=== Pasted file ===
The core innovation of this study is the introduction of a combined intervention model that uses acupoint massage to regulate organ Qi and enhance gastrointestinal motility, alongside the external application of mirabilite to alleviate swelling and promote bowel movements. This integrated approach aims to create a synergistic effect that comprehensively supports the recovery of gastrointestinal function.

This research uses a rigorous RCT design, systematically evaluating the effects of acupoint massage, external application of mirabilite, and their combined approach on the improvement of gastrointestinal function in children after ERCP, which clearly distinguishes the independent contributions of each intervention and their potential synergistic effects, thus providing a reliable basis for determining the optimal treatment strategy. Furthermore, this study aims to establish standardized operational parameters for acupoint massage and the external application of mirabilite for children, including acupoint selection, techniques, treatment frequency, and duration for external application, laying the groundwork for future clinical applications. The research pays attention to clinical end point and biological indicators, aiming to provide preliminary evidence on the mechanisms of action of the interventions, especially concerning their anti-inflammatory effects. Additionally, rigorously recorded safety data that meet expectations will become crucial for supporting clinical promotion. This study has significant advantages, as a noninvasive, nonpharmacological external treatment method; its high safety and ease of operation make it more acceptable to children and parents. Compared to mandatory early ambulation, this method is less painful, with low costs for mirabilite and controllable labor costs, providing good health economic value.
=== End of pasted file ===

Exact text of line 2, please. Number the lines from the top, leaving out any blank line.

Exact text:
This research uses a rigorous RCT design, systematically evaluating the effects of acupoint massage, external application of mirabilite, and their combined approach on the improvement of gastrointestinal function in children after ERCP, which clearly distinguishes the independent contributions of each intervention and their potential synergistic effects, thus providing a reliable basis for determining the optimal treatment strategy. Furthermore, this study aims to establish standardized operational parameters for acupoint massage and the external application of mirabilite for children, including acupoint selection, techniques, treatment frequency, and duration for external application, laying the groundwork for future clinical applications. The research pays attention to clinical end point and biological indicators, aiming to provide preliminary evidence on the mechanisms of action of the interventions, especially concerning their anti-inflammatory effects. Additionally, rigorously recorded safety data that meet expectations will become crucial for supporting clinical promotion. This study has significant advantages, as a noninvasive, nonpharmacological external treatment method; its high safety and ease of operation make it more acceptable to children and parents. Compared to mandatory early ambulation, this method is less painful, with low costs for mirabilite and controllable labor costs, providing good health economic value.